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Dräger has launched a range of solutions for cleaning breathing apparatus, respiratory masks and PPE equipment that reduce the risk of carcinogen contamination within emergency teams as part of its Health for the Firefighter campaign. Dräger have worked in partnership with Harstra instruments, a Dutch manufacturer of cleaning and drying equipment. The launch follows a study undertaken by the National Institute for Occupational Safety and Health (NIOSH) which demonstrated a self-contained breathing apparatus (SCBA) worn and evaluated as fully operational will be contaminated within 25 minutes of use in firefighting situations. Currently, most masks and SCBA are cleaned by hand, which is a lengthy and inconsistent process. It can also pose potential hazards for personnel. Reduced exposure to carcinogens Dräger has developed a package of solutions comprising of cleaning products, logistical support and consultancy services Dräger has therefore developed a package of solutions comprising of cleaning products, logistical support and consultancy services that enable fire services to mitigate firefighters’ exposure to carcinogens through every step of attending an incident. They include: simple-to-use washing machines that clean using high pressure water; drying cabinets in various shapes and sizes to accommodate each fire service’s space and equipment; and testing facilities to ensure products are decontaminated before going back into operation. The final part of the new solution is an improved logistic and workshop capability to quarantine contaminated kit, clean it, and then replenish with sanitized PPE to maintain operational capability. Dräger can design and engineer new infrastructure or work within an existing facility to provide optimum protection and cleaning of equipment. Additional protection Employers owe their employees a duty of care and are therefore looking to provide additional protection" UK marketing manager for Engineered Solutions at Dräger, Andy Taylor said it is now well known that job-related exposures to carcinogens increases the risk of illnesses such as cancer: “Employers owe their employees a duty of care and are therefore looking to provide additional protection during training, post incident and in day-to-day equipment handling operations.” “A new standard operating procedure, which incorporates comprehensive training, must be established by the Fire and Rescue Service including comprehensive training for emergency teams on how to decontaminate themselves following an incident in which exposure was likely.” “Standardizing processes not only minimize the risk of contamination for workshop personnel, but also reduce the exposure of carcinogenic substances for the wearer. The consistency of cleaning also extends the lifetime of PPE.” Washing and drying solutions The Wash4 and Wash6DR models can accommodate between four and six SCBA respectively" Within Harstra’s product portfolio are a range of washing and drying solutions. These include The Wash4 and Wash6DR models which can accommodate between four and six SCBA respectively, including cylinders and up to 18 breathing masks. The Wash4 model provides the user with a choice of cleaning time‘s from 5 minutes wash, 10 minutes or the recommended 22 minutes under pressure. The Wash6DR washes at the same intervals, but without the need for Compressed Air cylinders, instead taking pressure from a high powered air external source. Easy transfer of equipment Essential to the process is the requirement that cleaned equipment is dried correctly in a drying cabinet or drying room to remove moisture. The Dräger portfolio is configurable and allows easy transfer of equipment using compatible baskets in the cleaning and drying cycle, for example the Wash9 facemask washer and the M18/45 cabinets. Once these have been clean and dried they can then be checked and tested, Air Cylinders refilled and the SCBA is ready for operations all using Dräger workshop equipment. Whatever the risk, Dräger has “Technology for Life” solutions to ensure employers provide the best possible protection and employees return home at the end of each shift as safely as possible.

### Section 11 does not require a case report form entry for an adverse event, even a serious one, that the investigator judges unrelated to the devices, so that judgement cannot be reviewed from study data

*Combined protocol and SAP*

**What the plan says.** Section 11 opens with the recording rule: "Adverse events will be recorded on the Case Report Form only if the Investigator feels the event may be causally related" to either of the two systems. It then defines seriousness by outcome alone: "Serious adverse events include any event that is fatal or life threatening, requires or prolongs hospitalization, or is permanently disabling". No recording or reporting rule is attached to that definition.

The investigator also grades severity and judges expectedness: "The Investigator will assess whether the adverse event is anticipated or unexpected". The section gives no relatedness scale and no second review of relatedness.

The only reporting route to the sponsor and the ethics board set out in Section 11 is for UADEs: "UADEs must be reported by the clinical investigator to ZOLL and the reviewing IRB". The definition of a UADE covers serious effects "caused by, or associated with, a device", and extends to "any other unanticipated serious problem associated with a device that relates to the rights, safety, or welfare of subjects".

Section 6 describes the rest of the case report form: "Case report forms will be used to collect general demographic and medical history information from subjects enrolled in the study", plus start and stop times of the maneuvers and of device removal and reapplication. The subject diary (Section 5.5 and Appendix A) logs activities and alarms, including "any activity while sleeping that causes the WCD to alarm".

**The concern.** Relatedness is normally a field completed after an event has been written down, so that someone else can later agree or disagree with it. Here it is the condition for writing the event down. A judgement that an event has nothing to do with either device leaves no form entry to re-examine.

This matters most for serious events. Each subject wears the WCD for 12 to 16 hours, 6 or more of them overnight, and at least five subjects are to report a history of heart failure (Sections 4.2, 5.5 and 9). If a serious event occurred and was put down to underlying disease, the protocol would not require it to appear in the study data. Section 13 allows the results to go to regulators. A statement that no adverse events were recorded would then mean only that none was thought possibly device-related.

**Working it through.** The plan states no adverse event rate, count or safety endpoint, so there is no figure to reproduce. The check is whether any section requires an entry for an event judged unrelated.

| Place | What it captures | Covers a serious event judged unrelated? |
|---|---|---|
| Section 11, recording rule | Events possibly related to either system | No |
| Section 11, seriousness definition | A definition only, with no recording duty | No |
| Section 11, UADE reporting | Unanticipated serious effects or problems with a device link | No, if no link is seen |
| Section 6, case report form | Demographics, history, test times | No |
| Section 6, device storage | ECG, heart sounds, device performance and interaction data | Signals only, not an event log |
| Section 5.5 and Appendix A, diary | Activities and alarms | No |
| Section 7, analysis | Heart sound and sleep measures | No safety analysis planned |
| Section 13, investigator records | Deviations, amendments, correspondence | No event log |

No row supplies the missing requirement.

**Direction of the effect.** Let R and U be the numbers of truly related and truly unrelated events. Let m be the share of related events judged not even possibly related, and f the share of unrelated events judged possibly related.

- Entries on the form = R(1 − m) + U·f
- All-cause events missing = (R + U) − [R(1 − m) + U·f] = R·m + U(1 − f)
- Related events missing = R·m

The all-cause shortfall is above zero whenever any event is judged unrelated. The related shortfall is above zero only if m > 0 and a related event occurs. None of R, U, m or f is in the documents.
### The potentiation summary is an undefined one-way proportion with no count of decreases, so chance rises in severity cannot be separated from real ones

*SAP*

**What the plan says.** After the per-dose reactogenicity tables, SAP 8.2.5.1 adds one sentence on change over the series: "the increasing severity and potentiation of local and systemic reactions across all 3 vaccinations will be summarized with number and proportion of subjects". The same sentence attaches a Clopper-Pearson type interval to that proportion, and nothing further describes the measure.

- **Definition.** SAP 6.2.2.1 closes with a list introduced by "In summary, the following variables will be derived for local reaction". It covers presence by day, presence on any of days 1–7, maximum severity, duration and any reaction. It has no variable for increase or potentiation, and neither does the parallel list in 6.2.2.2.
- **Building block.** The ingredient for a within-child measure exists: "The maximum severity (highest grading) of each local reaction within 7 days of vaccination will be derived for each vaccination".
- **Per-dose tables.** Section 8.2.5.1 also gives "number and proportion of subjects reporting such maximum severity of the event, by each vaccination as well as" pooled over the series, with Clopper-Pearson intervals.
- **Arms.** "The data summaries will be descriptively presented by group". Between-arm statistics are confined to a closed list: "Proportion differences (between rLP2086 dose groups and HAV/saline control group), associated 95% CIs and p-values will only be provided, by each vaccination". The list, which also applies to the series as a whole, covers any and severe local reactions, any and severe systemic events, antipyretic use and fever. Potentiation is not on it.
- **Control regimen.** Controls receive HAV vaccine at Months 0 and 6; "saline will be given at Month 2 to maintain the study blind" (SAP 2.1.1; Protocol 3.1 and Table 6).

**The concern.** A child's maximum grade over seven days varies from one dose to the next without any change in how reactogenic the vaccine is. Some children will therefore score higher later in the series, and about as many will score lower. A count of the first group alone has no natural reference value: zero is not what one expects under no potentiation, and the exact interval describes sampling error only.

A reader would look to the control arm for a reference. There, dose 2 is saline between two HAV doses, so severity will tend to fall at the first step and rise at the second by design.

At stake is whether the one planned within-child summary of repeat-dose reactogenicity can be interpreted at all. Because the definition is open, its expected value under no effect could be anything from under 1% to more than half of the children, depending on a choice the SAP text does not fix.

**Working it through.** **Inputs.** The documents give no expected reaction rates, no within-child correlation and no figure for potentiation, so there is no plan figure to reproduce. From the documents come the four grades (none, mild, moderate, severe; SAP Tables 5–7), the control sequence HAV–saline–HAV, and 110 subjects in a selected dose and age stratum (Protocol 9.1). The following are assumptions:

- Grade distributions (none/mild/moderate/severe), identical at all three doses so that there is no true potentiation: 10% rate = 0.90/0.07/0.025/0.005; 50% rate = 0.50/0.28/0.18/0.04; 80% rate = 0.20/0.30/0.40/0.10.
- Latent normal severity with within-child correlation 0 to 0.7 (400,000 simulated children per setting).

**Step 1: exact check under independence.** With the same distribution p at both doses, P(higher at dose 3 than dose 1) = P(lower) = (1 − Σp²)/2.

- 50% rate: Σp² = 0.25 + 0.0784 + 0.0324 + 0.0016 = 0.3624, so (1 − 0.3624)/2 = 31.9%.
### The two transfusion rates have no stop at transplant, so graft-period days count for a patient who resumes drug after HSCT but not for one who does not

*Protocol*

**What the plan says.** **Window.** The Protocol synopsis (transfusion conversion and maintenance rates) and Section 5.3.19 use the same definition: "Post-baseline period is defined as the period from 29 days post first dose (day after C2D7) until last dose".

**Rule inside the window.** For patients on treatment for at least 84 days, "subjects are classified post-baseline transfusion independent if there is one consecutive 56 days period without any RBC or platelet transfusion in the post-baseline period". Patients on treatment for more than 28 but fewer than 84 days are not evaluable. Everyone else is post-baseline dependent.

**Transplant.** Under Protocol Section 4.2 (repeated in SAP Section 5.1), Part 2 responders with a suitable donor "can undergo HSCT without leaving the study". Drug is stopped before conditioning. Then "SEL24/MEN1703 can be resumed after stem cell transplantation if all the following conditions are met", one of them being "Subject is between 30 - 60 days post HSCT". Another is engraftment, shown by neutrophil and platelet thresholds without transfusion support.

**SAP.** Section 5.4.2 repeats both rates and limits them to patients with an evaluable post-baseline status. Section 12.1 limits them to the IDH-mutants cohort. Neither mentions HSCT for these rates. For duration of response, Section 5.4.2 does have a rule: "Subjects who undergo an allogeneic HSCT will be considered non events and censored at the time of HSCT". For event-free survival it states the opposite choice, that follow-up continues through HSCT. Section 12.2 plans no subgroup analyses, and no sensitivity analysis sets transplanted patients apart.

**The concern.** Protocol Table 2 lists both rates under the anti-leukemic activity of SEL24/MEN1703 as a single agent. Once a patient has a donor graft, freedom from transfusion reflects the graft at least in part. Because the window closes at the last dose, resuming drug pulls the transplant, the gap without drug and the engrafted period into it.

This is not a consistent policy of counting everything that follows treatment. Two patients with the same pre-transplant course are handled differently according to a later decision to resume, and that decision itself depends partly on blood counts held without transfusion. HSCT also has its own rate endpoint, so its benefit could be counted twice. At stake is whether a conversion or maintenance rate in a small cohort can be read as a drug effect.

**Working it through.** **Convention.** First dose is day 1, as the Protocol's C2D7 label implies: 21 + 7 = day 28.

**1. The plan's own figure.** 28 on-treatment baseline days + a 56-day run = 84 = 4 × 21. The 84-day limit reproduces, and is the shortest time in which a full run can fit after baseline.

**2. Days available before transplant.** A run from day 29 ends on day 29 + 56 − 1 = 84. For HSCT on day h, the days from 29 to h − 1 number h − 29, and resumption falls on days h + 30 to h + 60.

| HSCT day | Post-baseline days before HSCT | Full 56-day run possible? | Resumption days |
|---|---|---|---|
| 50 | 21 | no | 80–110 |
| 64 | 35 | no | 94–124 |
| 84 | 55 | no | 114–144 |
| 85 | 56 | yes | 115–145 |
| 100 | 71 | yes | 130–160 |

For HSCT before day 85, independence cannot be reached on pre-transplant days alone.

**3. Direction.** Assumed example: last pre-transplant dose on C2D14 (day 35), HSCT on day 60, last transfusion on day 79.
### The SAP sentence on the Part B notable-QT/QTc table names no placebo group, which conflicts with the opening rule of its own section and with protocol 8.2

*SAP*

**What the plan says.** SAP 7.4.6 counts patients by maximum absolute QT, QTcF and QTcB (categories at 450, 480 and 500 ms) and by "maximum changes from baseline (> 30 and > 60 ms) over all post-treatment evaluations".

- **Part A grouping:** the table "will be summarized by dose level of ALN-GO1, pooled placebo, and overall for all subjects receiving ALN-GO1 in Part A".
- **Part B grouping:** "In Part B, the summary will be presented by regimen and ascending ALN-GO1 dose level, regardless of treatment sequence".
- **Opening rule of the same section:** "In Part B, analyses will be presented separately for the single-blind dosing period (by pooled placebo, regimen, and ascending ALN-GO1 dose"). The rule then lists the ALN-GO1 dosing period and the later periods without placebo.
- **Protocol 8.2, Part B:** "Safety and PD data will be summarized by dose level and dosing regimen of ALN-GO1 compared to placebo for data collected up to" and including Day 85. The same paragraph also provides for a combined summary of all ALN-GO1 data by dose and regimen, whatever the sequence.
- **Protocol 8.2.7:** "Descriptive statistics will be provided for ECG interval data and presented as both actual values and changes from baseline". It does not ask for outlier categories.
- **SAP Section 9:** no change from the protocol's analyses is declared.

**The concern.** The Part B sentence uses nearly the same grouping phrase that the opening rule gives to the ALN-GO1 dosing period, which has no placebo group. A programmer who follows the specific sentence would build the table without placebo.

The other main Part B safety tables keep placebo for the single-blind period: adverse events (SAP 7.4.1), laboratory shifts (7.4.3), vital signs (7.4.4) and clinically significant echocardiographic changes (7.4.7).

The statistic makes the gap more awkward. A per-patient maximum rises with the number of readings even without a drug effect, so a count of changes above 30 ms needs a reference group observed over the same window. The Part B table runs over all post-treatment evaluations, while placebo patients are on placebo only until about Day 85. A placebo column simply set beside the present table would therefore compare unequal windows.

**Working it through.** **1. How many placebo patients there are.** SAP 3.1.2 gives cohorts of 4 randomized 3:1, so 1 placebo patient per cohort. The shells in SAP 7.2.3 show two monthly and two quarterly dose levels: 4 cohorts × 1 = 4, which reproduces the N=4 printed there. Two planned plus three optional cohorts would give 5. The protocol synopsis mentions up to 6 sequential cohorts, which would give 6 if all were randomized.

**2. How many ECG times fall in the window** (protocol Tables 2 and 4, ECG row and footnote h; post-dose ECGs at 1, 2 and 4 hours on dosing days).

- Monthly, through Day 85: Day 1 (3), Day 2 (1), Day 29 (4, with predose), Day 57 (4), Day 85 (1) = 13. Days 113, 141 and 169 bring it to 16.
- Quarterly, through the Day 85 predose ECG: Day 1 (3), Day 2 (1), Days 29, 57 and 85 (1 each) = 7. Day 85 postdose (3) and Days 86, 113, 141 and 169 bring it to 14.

Equipment is an important element in fighting fires, and in keeping firefighters safe. But what new needs are driving the development of equipment? How can equipment expand its role in fighting fires, or in managing building occupancy and traffic flow for that matter? We asked our Expert Panel Roundtable: What are the new trends and opportunities in firefighting equipment?
The Polytron 8900 UGLD is an early warning system that quickly detects gas leaks in compressed gas lines and containers. The ultrasonic sensor allows the system to react more quickly than conventional gas detection technology, as it detects the sound of the leaking gases rather than the gas concentration of a gas cloud. Conventional industrial gas warning systems only detect gas leaks when the gas is in the immediate vicinity of the gas detection transmitter. This means environmental influences, such as wind, also play a role. They can delay or even prevent gas detection sensors from detecting a gas cloud. “In contrast, the Polytron 8900 UGLD is not hampered by these environmental influences and detects a gas leak on a compressed gas line as soon as the gas escapes,” explains Philipp Zeissig, Product Manager at Dräger. “An early warning system for leaking gas can prevent a plant or part of a plant from having to be shut down unnecessarily, thus saving time and money.” Clear measurement display The Polytron 8900 sensor is designed for “intrinsic safety” protection. It is an ultrasonic microphone and is resistant to water and dirt. The expected life span of the ultrasonic sensor is more than 10 years. For an easy interpretation of the results by the user, the Polytron shows the measured values in a range of 0 to 100 percent on the display. This scale covers the entire decibel measuring range. The ultrasound level is immediately displayed and transmitted. Alarms are configured for a certain limit above the existing background noise level. Detecting methane gas leaks Gases that are discharged from compressed gas lines or containers at above 2 bar generate both audible and inaudible noises in the ultrasonic range. Industrial noises primarily occur in the audible spectrum. The Polytron 8900 measures in the ultrasonic range and can, therefore, detect methane gas leaks of 100 g/sec within a radius of 15 meters, even in loud industrial environments.